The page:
|April 30, 1998
Federal Trade Commission
Sixth Street & Pennsylvania Ave., NW
Washington, DC 20580
The World Wide Web Consoritum (W3C) is working on the Platform for Privacy Preferences
(P3P). A deliverable of the Harmonized Vocabulary Working Groups is attached below. The
working draft is not an industry guideline nor a set of principles, but it is, in a sense,
an implementation of existing principles that will be a part of the final P3P
P3P enables sites to describe their privacy practices in a machine understandable way.
This is beneficial because users can delegate some of their privacy making decisions to
their computer, ensuring users' privacy preferences are respected while enabling a
compelling Web experience.
Since P3P and this vocabulary will partially facilitate the expression of online
information practices, I hope you will find it relevant to your request.
Joseph M. Reagle Jr.
Joseph M. Reagle Jr.
P3P Project Manager and W3C Policy Analyst
P3P Harmonized Vocabulary WG
Data Category and Practice Vocabulary
W3C Working Draft 30-March-1998
- Latest Version:
- Previous Version:
- Joseph Reagle (W3C) email@example.com
Status of This Document
This is a W3C Working Draft for review by W3C members and other interested parties. It
is a draft document and may be updated, replaced or obsoleted by other documents at any
time. It is inappropriate to use W3C Working Drafts as reference material or to cite them
as other than "work in progress." A list of current W3C working drafts can be
found at: http://www.w3.org/TR/
This draft specification is a stable, final, deliverable from the P3P Harmonized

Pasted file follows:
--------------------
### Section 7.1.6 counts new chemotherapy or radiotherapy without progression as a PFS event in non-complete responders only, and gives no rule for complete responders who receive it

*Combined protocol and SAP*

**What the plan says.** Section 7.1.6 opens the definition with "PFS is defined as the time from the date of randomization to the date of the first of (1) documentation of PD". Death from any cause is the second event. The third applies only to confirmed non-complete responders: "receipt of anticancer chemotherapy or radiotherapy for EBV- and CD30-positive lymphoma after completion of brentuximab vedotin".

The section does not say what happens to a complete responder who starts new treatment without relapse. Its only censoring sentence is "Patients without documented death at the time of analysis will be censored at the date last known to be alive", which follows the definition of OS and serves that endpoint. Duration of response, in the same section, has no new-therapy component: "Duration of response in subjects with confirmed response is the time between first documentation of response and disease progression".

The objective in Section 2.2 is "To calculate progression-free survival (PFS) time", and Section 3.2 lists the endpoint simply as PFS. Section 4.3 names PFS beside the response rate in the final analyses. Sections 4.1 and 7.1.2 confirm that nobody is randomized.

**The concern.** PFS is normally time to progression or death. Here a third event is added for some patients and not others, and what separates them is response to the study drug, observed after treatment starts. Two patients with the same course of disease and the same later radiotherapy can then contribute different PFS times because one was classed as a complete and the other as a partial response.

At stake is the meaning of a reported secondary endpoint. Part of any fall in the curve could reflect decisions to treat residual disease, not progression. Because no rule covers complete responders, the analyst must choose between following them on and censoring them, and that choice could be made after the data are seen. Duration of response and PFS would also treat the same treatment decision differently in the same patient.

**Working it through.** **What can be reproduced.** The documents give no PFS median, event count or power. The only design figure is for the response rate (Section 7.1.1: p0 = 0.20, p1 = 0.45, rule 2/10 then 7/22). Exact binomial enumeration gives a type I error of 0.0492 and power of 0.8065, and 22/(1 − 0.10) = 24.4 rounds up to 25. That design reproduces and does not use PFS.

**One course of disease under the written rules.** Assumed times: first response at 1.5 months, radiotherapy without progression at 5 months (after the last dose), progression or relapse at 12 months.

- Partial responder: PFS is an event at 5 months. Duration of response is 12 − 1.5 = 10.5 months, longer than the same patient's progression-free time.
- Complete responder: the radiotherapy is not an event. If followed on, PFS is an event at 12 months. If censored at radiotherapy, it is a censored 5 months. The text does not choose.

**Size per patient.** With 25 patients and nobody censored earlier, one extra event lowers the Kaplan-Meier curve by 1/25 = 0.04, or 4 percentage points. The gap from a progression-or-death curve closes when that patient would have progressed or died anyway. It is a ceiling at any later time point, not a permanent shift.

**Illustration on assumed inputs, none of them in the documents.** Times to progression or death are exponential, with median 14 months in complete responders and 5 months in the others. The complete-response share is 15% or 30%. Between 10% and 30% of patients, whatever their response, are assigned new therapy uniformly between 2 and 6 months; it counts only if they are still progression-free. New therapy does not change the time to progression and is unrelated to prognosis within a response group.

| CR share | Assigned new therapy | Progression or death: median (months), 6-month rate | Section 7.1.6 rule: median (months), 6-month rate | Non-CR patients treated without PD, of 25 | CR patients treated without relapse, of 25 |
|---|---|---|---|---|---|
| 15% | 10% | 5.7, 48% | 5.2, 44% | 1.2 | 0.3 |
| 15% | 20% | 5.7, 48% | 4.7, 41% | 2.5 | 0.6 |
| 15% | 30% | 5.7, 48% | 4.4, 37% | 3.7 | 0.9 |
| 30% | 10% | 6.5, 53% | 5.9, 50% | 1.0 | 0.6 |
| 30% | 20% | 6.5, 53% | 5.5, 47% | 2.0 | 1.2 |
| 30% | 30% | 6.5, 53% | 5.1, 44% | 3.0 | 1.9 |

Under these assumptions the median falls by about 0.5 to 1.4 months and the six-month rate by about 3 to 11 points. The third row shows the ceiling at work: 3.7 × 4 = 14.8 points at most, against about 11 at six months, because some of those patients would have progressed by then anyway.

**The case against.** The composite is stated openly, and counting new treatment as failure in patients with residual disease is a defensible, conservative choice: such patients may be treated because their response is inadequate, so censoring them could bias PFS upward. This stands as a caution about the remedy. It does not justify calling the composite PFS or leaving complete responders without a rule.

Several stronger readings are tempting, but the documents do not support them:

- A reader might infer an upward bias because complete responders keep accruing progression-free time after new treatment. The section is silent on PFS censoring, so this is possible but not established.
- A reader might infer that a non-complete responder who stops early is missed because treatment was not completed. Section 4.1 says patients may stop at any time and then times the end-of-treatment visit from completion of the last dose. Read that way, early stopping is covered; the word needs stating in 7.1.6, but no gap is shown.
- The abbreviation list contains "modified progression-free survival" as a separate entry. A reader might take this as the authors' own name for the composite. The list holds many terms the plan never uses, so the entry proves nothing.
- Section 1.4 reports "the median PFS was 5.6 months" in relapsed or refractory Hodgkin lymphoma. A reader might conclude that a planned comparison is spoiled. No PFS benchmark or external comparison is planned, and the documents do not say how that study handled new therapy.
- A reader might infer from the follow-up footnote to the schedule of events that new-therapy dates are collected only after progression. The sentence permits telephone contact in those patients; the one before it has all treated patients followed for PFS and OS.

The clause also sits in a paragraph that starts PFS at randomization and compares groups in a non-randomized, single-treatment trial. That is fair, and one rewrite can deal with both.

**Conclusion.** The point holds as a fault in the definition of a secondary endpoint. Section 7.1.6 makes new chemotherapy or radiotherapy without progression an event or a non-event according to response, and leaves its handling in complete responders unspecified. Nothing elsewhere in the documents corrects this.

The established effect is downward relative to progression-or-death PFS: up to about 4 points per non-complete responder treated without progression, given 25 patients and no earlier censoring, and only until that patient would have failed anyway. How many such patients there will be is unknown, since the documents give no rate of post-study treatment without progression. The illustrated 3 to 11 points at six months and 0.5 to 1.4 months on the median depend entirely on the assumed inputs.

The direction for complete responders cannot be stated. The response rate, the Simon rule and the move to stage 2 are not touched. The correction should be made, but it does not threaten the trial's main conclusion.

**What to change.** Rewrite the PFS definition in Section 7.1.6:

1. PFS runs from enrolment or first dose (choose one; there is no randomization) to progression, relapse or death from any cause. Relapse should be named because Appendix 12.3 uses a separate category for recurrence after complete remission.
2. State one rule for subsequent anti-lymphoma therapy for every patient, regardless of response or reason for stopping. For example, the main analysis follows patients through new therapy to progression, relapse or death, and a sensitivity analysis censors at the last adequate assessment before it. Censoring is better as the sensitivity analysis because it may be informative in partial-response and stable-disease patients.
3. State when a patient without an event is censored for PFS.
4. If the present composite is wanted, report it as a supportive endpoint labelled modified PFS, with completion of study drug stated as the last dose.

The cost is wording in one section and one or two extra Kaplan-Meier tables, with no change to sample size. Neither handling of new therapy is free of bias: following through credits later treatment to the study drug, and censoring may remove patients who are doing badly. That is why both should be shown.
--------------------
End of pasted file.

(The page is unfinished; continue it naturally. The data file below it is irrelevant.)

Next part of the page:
Vocabulary Working Group but it is part of a work in progress. At this point, it is
not intended to be independently advanced toward W3C recommendation status, but rather it
will be used along with the:
- P3P Protocol White Paper
- P3P Implementation Guide
and the previous two working drafts:
as a basis for the P3P1.0 specification.
This draft document will be considered by W3C and its members according to W3C process.
This document is made public for the purpose of receiving comments that inform the W3C
membership and staff on issues likely to affect the acceptance and adoption of the P3P.
Comments should be sent to firstname.lastname@example.org.
This document is part of the Platform for Privacy
Preferences Project Activity.
Table of Contents
- Compliance Requirements
- Data Categories: a type, or quality of specific data
element such as last_name.
- Data Collection Purposes: the purpose of the data
- Qualifications on Purposes: additional information on
how the purpose is realized
- General Disclosures: describe the user's capabilities
to further understand a service provider's practices
The purpose of this document is to specify and define a "harmonized" P3P
vocabulary. Although P3P can support multiple schemas (vocabularies), the use of common
vocabularies for describing privacy practices across implementations increases P3P's
ultimate effectiveness. Therefore, this document includes vocabulary elements useful for
expressing privacy policies reflective of a diversity of privacy laws,
self-regulatory norms, and cultural notions about privacy. This vocabulary can be used to
express policies as diverse as anonymous browsing to the provision of personalized Web
content and services. However, P3P implementations need not restrict themselves solely to
vocabularies defined within this document.
Note, in addition to the terms specified in the harmonized vocabulary, P3P requires
services to specify in their proposals the service provider's
identity, an experience space to which their practices apply (e.g., realm:
http://www.w3.org), the location at which users can find a human-readable explanation of